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What’s next? Saturday’s election ruling is not the final step



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The graphic shows the scenario in which a presidential candidate can win the popular vote but lose the election;

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The graphic shows the scenario in which a presidential candidate can win the popular vote but lose the election;

WASHINGTON (AP) – Saturday’s election ruling is not the final step in choosing a US president. Under a system that has been adjusted for more than two centuries, there is still a weekly milestone in which the Electoral College of 538 members choose the president.

See through the main steps:

– When US citizens vote for a presidential candidate, they are actually voting for electors in their state. Those electors in most cases committed to support the candidate of their choice. The number of electors is equal to the number of electoral votes for each state. State laws differ in how electors are selected but in general, a group of electors for each party’s candidate is selected at state party conventions or by a vote of the central committee of the state. party.

– After Election Day, the states count the ballots and confirm the results of the popular vote. When completed, each governor was asked to prepare “as soon as possible” documents called “Certificates of Achievement” about the vote. Certificates list the names of the voters and the number of votes for the winners and losers. Certificates, stamped for each state, are sent to the archives of the United States.

December 8 is the deadline for resolving electoral disputes at the state level. All state recounts and court contests for presidential election results will be completed by this date.

December 14: Electors vote on paper ballots in their respective states and the District of Columbia. Thirty-three states and DC have a party law or regulation that requires electors to vote in the same way that the popular voting takes place in the state and in some states, electors can even be replaced or subjected to penalty, according to the Congressional Research Service. Ballots for the president and vice president are counted and voters sign the six “Certificates of Ballot.” The certificates, along with other official papers, were sent by registered mail to various officials, including the president of the Senate.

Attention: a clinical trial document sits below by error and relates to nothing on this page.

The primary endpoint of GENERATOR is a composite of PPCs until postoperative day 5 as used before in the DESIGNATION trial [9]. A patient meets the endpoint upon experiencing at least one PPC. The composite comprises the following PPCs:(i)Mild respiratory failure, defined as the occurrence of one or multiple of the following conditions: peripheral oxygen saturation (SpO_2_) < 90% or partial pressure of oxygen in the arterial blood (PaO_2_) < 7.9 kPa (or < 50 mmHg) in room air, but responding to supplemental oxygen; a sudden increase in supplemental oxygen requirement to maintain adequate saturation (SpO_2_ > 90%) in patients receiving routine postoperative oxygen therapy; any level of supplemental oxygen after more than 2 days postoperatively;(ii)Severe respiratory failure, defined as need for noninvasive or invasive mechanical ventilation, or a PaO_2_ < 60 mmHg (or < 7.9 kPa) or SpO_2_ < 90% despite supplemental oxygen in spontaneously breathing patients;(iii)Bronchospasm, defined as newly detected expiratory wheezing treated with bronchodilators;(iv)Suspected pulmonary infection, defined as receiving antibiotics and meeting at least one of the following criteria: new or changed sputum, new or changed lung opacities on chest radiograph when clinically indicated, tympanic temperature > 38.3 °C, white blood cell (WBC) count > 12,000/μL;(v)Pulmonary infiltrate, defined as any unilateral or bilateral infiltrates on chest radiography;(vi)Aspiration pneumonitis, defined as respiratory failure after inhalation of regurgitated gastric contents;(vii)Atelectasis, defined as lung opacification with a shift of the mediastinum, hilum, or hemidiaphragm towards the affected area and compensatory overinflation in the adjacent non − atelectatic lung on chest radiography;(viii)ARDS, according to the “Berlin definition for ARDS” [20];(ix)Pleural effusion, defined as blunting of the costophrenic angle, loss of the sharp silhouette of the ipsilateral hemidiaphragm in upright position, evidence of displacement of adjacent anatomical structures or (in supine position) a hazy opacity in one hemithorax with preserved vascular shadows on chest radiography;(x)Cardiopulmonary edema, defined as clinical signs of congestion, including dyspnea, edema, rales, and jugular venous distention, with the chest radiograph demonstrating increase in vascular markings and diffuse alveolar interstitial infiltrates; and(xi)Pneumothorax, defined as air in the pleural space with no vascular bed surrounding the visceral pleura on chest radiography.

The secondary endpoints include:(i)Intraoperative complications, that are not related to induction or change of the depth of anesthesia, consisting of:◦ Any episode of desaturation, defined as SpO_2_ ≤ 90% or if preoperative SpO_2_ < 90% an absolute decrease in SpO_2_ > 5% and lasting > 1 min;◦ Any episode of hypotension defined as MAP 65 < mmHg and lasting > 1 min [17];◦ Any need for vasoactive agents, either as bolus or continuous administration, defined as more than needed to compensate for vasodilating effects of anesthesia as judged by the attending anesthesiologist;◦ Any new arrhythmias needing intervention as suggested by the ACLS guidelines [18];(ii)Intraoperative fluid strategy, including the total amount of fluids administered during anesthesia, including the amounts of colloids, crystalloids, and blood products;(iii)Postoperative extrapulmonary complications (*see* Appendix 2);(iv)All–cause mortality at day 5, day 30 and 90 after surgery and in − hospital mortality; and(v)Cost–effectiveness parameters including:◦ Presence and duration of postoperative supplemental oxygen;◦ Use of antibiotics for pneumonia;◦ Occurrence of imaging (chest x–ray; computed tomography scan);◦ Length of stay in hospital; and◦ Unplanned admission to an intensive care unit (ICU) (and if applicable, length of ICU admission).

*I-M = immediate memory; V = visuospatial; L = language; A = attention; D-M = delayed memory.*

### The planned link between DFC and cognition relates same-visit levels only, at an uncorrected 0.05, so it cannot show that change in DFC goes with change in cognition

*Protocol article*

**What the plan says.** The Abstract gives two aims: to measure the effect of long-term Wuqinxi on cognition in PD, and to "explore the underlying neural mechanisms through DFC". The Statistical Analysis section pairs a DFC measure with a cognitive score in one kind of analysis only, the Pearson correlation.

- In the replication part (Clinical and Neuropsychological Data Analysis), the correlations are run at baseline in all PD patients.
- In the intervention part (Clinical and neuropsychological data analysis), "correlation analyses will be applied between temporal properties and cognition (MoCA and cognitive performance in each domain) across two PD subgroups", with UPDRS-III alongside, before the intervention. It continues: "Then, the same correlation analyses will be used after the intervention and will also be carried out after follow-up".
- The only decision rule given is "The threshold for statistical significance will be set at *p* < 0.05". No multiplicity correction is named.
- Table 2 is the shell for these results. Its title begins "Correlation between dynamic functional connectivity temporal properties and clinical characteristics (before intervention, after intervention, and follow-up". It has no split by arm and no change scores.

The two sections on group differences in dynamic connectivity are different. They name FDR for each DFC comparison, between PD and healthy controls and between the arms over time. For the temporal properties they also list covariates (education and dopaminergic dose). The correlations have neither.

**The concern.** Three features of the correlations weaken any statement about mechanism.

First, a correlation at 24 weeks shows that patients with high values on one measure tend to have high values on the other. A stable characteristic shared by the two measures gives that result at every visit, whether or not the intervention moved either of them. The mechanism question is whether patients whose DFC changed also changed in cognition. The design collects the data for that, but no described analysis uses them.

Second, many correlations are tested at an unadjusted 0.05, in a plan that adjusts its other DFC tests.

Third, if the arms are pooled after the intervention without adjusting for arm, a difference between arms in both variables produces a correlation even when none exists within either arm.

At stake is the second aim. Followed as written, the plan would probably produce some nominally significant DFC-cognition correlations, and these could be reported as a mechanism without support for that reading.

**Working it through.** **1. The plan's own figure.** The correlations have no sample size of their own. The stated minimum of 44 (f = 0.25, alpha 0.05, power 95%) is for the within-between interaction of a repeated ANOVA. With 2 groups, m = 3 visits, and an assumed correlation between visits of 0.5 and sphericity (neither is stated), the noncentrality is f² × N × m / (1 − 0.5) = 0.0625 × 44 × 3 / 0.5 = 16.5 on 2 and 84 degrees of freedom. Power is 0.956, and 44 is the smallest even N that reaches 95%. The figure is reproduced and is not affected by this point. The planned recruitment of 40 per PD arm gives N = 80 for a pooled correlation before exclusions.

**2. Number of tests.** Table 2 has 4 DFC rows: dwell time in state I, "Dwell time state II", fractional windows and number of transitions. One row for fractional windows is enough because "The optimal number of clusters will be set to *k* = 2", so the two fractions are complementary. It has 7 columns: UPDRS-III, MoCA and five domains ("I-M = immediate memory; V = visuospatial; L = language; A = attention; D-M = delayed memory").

December 23: Certificates must be handed over to designated officers. If they are not delivered, the law provides alternative routes to getting results for Washington.

January 6, 2021: The House and Senate hold a joint session to count the electoral votes. If one vote receives 270 or more electoral votes, the president of the Senate, now Vice President Mike Pence, publishes the results.

Members of Congress may oppose returns from any state when they are notified. The objection must be in writing by at least one member of the House of Representatives and one of the Senate. If the objection meets certain requirements, each room has a separate meeting room to contest the objection for up to two hours. After that, each voting booth accepts or rejects the objection. Back at the general session, the results of the respective ballots were announced. Any opposition to the state electoral ballot must be approved by both houses to rule out any disputed ballot.

If no presidential candidate wins at least 270 electoral votes, the House of Representatives decides the election, based on the 12th Amendment to the Constitution. If requested, the House of Representatives will elect the president by majority vote.

January 20: The president-elect is sworn in on Inauguration Day.


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